What sorcery is this?? 😲

Wow, now that’s what I’m talking about! When I first saw this, I knew this was going to be the future of games on the web. Games would no longer be confined to the constraints of the web platform, but could draw upon and emulate that which made other platforms great. But as with all things, asm.js was just setting the stage for a much more exciting technology that would truly change the game (pun intended!) That technology is called……

WebAssembly.

Ladies and gentleman, I cannot emphasize enough just how exciting this is. Finally, full games the likes of which have only ever been available on other platforms can now be ported to, or developed, for the browser. It enables the web to become a true gaming platform, on par and even BETTER than other platforms.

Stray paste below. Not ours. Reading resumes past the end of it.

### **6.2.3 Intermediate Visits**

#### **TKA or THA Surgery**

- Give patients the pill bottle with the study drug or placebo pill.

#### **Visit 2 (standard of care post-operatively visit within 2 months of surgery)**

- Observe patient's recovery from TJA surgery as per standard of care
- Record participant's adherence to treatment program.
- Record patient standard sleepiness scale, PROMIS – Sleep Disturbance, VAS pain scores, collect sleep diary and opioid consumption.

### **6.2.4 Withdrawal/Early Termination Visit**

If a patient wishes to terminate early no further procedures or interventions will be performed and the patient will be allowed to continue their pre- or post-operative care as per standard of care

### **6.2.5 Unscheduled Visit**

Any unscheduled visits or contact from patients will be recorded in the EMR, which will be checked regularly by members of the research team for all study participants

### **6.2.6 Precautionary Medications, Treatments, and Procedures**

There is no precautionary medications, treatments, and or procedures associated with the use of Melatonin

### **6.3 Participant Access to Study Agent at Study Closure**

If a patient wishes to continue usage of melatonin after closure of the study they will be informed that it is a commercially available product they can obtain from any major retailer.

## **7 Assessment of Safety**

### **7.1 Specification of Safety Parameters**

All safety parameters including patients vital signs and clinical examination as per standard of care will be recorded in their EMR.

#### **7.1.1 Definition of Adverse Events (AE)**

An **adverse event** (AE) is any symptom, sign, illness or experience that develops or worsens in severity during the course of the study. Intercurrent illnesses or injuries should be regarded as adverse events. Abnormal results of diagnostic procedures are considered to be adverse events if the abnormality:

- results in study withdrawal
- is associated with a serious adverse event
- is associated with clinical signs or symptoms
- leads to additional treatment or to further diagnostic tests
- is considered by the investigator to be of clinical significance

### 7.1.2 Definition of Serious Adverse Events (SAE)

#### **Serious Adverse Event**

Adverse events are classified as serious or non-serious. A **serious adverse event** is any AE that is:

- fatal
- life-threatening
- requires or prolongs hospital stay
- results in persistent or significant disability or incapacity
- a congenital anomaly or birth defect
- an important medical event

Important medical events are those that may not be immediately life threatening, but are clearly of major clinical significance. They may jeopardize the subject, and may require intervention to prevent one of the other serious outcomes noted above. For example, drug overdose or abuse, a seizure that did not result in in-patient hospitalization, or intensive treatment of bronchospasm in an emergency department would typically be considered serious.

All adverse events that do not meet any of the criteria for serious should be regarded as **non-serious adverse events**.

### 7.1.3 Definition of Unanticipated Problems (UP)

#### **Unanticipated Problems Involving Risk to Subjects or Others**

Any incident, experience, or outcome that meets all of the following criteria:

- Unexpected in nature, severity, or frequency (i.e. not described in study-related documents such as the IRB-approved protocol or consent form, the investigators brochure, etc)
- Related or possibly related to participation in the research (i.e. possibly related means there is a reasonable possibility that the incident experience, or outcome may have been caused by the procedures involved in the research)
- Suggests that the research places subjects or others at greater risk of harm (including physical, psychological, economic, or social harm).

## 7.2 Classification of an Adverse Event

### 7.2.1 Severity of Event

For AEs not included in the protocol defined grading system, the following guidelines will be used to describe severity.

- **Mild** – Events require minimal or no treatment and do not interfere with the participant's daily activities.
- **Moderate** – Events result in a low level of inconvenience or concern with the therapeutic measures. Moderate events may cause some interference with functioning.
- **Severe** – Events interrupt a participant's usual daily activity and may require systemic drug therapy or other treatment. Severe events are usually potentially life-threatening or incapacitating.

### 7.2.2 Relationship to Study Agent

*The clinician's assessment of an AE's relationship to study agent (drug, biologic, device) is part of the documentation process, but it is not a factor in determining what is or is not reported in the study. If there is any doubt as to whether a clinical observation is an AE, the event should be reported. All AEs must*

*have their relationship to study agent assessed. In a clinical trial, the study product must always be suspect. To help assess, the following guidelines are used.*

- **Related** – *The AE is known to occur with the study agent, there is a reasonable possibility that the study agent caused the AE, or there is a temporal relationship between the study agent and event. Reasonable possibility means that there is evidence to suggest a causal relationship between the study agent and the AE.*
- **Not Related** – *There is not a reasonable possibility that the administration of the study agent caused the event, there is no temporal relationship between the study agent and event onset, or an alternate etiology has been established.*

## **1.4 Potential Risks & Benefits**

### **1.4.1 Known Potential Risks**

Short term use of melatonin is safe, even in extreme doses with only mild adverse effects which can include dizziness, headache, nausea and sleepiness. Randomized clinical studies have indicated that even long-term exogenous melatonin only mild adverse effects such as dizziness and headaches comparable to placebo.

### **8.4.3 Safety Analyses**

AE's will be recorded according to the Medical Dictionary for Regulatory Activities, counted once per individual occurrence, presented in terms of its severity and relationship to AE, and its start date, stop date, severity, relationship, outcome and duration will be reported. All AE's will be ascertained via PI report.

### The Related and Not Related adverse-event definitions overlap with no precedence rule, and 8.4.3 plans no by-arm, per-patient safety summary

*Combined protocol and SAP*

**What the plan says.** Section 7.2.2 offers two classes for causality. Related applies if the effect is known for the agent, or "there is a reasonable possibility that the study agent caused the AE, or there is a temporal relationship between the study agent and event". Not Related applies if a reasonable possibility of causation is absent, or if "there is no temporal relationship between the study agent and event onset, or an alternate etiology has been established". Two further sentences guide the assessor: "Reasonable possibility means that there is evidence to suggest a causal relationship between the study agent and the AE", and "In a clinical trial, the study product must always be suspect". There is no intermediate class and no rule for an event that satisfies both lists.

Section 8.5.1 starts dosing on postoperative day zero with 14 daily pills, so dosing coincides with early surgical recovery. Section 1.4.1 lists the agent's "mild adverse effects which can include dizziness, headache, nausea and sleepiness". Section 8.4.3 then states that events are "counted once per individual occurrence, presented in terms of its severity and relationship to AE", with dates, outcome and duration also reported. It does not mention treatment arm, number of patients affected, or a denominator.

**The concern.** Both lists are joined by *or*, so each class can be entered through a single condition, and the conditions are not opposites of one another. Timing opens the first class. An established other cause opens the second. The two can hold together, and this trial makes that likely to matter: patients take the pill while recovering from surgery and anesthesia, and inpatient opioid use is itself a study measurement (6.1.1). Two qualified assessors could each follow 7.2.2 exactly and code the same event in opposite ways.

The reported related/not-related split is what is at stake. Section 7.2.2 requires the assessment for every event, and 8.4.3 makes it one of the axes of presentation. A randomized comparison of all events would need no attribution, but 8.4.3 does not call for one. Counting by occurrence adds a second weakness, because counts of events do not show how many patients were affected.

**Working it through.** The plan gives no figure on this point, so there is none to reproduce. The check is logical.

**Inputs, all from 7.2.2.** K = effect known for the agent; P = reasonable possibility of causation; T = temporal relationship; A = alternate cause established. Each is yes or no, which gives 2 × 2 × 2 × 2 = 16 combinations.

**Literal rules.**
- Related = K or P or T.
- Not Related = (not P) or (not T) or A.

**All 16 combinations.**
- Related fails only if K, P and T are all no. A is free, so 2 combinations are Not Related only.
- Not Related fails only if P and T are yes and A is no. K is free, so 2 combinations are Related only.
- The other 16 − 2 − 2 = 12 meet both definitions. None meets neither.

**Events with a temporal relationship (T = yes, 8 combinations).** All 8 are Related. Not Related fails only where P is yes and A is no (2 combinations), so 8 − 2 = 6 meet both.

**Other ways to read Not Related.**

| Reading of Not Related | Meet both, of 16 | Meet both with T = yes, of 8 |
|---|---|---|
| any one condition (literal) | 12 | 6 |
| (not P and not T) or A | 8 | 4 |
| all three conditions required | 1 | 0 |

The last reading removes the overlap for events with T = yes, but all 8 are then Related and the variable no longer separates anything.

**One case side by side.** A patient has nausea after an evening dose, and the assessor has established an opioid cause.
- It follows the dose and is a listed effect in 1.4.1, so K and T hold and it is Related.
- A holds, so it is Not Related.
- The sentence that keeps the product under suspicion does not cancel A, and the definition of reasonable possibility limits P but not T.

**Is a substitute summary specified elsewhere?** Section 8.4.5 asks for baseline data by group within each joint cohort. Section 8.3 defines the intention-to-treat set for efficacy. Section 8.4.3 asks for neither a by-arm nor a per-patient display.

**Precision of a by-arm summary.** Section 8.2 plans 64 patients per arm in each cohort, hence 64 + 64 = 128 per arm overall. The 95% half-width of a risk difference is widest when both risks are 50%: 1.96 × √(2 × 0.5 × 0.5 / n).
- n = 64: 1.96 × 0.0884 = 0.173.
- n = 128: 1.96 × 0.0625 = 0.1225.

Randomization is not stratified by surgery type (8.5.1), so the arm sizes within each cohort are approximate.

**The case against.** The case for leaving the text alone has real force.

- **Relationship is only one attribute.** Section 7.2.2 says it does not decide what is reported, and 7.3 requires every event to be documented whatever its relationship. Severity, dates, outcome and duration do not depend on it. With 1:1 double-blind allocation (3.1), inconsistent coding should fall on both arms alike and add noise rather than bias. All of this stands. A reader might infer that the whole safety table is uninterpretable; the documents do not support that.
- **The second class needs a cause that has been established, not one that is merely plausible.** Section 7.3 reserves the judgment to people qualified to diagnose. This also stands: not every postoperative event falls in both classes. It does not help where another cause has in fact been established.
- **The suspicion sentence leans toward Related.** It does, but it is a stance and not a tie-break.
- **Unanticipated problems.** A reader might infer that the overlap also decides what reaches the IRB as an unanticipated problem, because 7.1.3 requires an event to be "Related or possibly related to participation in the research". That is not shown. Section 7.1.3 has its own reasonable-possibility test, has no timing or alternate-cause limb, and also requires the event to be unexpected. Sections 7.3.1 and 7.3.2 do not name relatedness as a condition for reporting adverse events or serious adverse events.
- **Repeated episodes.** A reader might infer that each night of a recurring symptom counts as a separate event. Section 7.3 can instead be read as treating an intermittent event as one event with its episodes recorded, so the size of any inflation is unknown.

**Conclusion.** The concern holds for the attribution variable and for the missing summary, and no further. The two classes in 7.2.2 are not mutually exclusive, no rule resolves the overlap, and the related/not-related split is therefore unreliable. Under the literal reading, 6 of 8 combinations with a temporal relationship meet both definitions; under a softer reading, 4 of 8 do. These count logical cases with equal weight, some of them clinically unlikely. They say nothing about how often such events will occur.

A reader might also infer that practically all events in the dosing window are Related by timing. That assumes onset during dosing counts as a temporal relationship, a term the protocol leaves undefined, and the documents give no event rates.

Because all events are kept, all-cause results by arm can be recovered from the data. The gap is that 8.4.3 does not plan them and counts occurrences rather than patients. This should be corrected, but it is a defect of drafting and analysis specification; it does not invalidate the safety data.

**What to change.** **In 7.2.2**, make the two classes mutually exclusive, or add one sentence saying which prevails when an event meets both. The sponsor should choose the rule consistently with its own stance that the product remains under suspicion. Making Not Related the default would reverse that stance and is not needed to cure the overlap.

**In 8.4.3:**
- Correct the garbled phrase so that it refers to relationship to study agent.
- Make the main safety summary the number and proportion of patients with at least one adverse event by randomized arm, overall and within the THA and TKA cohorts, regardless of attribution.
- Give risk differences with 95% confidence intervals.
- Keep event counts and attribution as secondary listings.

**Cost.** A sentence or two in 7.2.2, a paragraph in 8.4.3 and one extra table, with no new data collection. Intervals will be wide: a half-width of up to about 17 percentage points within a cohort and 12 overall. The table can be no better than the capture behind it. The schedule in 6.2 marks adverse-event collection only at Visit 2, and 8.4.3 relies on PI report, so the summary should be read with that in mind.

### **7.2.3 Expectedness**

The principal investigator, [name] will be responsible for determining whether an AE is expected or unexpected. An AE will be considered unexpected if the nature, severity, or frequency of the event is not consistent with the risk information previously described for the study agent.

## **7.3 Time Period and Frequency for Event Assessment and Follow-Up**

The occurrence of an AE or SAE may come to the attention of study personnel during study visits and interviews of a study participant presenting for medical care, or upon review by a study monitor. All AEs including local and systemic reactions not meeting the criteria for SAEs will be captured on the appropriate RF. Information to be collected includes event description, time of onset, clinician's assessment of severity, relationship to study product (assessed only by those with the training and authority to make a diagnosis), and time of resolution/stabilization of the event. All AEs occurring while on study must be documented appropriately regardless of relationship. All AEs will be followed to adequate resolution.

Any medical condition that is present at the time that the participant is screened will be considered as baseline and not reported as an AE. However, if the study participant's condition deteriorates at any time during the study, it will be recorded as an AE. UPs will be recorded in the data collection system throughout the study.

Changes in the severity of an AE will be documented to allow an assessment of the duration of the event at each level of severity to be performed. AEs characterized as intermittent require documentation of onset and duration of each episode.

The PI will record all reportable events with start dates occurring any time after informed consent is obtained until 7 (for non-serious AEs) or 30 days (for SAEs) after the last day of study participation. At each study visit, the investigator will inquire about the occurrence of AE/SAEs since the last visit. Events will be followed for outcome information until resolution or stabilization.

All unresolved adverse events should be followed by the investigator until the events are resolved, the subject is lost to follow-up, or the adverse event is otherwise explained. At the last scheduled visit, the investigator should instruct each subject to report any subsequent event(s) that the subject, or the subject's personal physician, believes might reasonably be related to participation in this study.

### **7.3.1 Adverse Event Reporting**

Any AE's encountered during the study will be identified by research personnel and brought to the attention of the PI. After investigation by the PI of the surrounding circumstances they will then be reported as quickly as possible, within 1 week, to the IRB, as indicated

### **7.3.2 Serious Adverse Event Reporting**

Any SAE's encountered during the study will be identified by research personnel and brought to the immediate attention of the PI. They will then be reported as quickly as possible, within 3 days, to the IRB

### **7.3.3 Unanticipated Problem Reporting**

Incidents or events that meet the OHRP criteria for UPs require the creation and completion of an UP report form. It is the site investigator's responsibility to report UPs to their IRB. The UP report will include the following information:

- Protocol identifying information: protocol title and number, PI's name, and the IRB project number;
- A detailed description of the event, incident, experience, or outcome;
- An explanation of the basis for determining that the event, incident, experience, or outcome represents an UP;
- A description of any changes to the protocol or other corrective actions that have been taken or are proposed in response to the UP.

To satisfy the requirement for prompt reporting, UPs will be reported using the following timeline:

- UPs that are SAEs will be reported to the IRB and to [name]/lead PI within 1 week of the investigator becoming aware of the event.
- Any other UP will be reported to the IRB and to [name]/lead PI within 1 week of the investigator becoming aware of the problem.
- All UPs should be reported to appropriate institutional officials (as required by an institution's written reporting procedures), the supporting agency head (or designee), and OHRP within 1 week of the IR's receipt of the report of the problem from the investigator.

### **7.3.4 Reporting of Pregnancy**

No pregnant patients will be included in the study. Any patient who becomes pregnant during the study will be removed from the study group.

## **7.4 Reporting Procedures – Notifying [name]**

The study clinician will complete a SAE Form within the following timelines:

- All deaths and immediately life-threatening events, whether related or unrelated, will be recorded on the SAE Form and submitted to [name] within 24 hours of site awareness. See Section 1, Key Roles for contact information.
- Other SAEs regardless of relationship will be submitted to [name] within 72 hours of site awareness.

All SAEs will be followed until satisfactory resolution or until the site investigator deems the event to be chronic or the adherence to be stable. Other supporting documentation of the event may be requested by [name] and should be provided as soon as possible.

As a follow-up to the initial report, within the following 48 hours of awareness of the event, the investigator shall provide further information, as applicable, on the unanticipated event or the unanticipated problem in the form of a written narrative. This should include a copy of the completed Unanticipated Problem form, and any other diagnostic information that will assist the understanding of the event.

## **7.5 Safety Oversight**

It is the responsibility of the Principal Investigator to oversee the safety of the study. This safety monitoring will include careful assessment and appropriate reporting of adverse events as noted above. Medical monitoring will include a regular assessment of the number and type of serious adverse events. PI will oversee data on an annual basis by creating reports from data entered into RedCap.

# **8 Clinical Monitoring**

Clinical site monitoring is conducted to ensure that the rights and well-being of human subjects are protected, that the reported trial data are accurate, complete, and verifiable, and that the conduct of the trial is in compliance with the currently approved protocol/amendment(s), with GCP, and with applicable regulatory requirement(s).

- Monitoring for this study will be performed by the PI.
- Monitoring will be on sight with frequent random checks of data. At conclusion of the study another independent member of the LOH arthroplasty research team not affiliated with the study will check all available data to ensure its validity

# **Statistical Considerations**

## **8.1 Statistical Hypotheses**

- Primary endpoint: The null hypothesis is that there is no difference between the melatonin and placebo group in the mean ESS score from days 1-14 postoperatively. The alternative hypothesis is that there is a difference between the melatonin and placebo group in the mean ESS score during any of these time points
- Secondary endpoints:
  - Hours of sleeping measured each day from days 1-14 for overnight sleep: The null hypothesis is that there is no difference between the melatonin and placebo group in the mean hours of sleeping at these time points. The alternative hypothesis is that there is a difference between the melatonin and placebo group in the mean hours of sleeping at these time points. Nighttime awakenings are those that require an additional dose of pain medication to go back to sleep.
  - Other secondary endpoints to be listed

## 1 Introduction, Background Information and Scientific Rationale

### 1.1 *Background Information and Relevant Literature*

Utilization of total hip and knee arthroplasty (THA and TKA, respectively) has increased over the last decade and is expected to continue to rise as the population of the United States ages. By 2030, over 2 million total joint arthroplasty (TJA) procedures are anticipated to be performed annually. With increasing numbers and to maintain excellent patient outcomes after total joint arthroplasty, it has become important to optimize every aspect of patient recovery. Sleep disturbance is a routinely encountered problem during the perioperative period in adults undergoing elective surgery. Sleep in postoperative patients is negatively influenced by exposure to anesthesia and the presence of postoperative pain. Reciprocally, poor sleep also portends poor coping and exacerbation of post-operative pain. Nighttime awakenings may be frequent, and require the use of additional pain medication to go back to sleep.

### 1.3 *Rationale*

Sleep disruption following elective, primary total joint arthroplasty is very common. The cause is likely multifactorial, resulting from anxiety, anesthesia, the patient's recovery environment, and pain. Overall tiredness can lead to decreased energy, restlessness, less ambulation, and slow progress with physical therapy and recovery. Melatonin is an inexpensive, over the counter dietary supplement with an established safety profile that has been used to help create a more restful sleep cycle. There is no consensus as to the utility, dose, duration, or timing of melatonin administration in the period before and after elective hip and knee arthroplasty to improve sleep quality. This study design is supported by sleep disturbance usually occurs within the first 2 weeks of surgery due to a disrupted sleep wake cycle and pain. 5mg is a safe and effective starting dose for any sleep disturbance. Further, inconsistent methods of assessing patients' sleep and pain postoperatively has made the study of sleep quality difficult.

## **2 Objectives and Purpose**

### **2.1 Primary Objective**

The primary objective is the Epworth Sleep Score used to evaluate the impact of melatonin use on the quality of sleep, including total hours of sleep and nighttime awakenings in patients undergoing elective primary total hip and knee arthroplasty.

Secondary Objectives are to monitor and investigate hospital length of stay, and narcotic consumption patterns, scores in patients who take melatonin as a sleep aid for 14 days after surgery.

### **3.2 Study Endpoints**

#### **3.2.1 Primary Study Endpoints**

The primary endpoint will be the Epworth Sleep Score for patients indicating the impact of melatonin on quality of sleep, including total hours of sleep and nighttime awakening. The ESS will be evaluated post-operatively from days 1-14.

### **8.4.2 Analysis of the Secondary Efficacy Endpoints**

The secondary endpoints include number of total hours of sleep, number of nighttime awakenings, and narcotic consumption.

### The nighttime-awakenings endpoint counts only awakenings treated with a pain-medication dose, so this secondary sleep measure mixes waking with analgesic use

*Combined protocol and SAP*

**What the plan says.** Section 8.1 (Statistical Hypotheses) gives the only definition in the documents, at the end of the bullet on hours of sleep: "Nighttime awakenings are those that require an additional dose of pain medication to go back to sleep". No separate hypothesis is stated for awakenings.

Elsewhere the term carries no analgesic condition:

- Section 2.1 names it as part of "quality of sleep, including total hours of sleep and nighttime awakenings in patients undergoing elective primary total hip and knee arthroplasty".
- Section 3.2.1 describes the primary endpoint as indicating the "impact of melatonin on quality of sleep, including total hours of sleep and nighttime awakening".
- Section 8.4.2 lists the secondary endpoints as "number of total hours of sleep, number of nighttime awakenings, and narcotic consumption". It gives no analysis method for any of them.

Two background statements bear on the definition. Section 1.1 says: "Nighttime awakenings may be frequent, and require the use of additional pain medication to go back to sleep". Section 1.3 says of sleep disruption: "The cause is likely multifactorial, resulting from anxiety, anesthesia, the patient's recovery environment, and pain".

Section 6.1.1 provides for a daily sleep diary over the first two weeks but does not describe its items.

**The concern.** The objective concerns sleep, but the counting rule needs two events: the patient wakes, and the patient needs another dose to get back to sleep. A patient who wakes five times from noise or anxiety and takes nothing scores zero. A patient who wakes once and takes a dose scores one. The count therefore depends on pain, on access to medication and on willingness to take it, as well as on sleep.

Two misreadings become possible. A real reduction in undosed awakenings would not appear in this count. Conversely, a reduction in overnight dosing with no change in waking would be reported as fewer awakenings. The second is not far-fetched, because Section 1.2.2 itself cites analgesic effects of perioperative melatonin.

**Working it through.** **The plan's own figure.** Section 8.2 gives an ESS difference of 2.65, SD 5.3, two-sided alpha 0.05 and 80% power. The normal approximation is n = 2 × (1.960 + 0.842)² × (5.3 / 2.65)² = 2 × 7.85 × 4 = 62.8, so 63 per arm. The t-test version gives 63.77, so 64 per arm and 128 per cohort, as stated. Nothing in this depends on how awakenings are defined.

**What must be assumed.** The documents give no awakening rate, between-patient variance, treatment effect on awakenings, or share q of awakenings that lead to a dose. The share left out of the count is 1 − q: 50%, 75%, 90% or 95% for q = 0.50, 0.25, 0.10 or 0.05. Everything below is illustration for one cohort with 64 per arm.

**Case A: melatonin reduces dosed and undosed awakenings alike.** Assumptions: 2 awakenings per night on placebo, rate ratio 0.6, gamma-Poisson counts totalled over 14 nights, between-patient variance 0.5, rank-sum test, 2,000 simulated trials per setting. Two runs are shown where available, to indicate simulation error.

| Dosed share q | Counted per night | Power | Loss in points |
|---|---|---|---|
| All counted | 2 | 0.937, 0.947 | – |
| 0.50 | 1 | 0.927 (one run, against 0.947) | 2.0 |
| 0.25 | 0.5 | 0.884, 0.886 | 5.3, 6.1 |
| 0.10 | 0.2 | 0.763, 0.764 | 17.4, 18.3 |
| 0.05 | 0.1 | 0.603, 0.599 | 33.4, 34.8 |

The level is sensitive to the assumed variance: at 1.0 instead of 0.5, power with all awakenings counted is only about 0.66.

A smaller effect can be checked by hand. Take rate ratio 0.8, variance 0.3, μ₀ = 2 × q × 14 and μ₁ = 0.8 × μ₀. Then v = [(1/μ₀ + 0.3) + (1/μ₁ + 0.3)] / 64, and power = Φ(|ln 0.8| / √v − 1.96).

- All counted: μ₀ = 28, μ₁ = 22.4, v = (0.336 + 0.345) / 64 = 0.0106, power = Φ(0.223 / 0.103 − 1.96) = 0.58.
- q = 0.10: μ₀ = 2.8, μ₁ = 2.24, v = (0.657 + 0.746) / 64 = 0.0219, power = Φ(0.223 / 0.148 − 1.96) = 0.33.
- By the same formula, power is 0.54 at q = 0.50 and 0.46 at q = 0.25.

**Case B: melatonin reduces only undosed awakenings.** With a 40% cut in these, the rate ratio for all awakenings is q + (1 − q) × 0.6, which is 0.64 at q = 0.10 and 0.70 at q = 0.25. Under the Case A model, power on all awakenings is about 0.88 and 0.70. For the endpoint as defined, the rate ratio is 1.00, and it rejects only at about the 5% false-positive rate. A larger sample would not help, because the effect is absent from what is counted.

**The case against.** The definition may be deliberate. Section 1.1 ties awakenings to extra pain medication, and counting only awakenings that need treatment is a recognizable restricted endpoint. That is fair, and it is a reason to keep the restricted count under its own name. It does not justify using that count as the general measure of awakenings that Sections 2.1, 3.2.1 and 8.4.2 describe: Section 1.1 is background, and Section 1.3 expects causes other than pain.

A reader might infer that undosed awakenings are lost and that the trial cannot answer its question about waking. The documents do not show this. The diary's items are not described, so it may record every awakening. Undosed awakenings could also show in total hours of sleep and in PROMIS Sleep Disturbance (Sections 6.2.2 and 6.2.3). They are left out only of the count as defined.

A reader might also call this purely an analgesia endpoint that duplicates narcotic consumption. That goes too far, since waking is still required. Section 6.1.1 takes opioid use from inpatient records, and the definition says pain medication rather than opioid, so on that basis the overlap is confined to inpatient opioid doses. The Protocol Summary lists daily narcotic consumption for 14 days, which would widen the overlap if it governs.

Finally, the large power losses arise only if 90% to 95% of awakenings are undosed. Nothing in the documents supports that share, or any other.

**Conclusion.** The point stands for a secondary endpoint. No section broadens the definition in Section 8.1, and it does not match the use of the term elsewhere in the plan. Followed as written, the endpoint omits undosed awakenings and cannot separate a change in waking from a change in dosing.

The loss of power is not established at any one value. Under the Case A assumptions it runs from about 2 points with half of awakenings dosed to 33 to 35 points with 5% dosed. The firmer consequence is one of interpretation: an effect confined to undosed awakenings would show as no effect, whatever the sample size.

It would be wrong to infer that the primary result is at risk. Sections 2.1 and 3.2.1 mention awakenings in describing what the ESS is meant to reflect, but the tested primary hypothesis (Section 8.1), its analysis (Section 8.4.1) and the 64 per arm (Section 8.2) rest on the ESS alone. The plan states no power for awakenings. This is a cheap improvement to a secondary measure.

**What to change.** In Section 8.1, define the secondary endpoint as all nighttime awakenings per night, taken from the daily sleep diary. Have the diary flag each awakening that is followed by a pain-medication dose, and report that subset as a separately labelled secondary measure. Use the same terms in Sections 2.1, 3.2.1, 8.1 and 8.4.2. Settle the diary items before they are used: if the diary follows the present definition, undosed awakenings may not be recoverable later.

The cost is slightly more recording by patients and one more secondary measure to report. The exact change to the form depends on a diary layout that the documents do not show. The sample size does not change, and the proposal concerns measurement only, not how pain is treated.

WebAssembly is the culmination of all the groundwork laid before it. Much like good old Java, it runs low level code inside a sandboxed VM and can be embedded inside an HTML canvas. The difference though, is that it’s an open standard, and it is MUCH more performant. Multithreading support is already shipped as experimental in Chrome, and other improves such as SIMD and 64-bit addressing will solve the issue of large game file saves in the browser’s built in storage. WASM (abbreviation) games are so low level and optimized that any low end PC’s can run them, and (here’s the exciting part!) eventually any device with a screen and web browser.

Both the Unreal and Unity engines already support exporting to it, and it’s early days but is perfectly poised to radically shake up the games industry. I can say with 100% certainty that WASM will fundamentally change the way the games are developed, distributed, and played.

What if every indie game had a web demo that you could instantly try out? For developers, this would be a game changer to be able to receive feedback on your work, without needing users to install anything locally, and worry about if their hardware can run it.